black adam

Just when you thought the superhero strand might be over, along comes Dwayne Johnson in a shiny suit, flying around like Superman with a bad attitude. black adam first appeared in a DC Comic in late 1945 and has always been a sworn enemy of Captain Marvel. Here he emerges from 5000 years of imprisonment to battle the many good guys of the Justice League of America. Pierce Brosnan grows wings to play Dr. Fate. If the former James Bond can appear in one of those bloated, noisy, pointless, drawn-out movie series, anything can happen – except termination. Opening October 20.

Decision to leave

It is the latest film by innovative Korean director Park Chan-wook who directed the landmark 2003 film Old boy. More recently, he directed in English, with the 2013 thriller Driver and John Le Carr√©’s television series The little thresher girl. In Decision to leave, a detective comes to question the widow of a man who was found lying at the foot of a large rocky promontory, having apparently jumped off. The woman is mysterious and captivating; the detective falls in love with her as he investigates. It looks like it was shot beautifully. Expect good characterization and minimal tension. Opening October 20.


Billy Eichner’s film claims to be the first gay romantic comedy from a major studio. The multi-talented writer, actor and comedian plays a 40-year-old man with no boyfriend, until he meets Aaron (Luke Macfarlane) at a New York nightclub. Eichner co-wrote the story with Nicholas Stoller, who is an experienced hand in on-screen comedy after Forget Sarah Marshall, Take it to the Greek, bad neighbors. With Judd Apatow as producer, it’s more of an A-list Hollywood effort than an indie upstart. He looks slick, clumsy and very funny. Opening October 27.

Mrs. Harris goes to Paris

Paul Gallico’s short story Mrs. ‘Arris goes to Paris was a best-seller when it was first published in 1958. It will be interesting to see how the film deals with changing class politics in the six decades that followed. Lesley Manville plays a London housekeeper who is still grieving the loss of her husband during the war. A lady of the world shows her a Christian Dior evening dress. She determines that she will have such a dress, even if it costs ¬£500 and takes her a lifetime. Director Anthony Fabian has assembled a solid cast with Isabelle Huppert and Lambert Wilson on the French side, Jason Isaacs and Anna Chancellor on the British side. Quite obviously an attempt at a feel-good comedy, and just might succeed. Opening October 27.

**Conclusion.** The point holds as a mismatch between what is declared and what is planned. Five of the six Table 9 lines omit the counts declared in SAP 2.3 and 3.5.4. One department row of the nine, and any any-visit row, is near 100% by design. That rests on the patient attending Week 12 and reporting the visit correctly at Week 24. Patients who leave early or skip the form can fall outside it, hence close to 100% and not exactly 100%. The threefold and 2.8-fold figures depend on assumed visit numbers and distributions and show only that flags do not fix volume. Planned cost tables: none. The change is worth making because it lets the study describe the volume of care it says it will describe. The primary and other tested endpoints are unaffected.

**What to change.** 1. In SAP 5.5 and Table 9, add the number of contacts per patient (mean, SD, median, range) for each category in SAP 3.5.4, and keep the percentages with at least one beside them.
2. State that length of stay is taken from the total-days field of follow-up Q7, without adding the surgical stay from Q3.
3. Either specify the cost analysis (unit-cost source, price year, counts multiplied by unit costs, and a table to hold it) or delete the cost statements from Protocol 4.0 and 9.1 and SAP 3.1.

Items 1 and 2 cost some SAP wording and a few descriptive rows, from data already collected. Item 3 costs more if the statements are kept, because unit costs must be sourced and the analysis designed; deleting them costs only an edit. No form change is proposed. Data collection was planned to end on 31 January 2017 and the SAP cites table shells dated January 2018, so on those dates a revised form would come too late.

The female king

From the 17th to the 19th century, the West African kingdom of Dahomey was partly protected by an all-female fighting unit, the Agojie. Now imagine Viola Davis tied up in a leather bodice, her hair shaved down the sides and a large scimitar in one hand. Would that be enough to scare away those pesky British and Portuguese colonists whose ships threaten the kingdom? It might be a silly mess, but early reviews from Toronto are encouraging. The combat and action scenes are considered superb, the talking scenes are less so. The director is Gina Prince-Bythewood, who made love and basketball and The old guard. Much of the creative team is female, including producers Maria Bello and Cathy Schulman and writer Dana Stevens. Bello initiated the project after a trip to Benin in 2015 to search for Agojie. Opening October 27.

Discover the next TV series, streaming and movies to add to your must-haves. Get The Watchlist delivered every Thursday.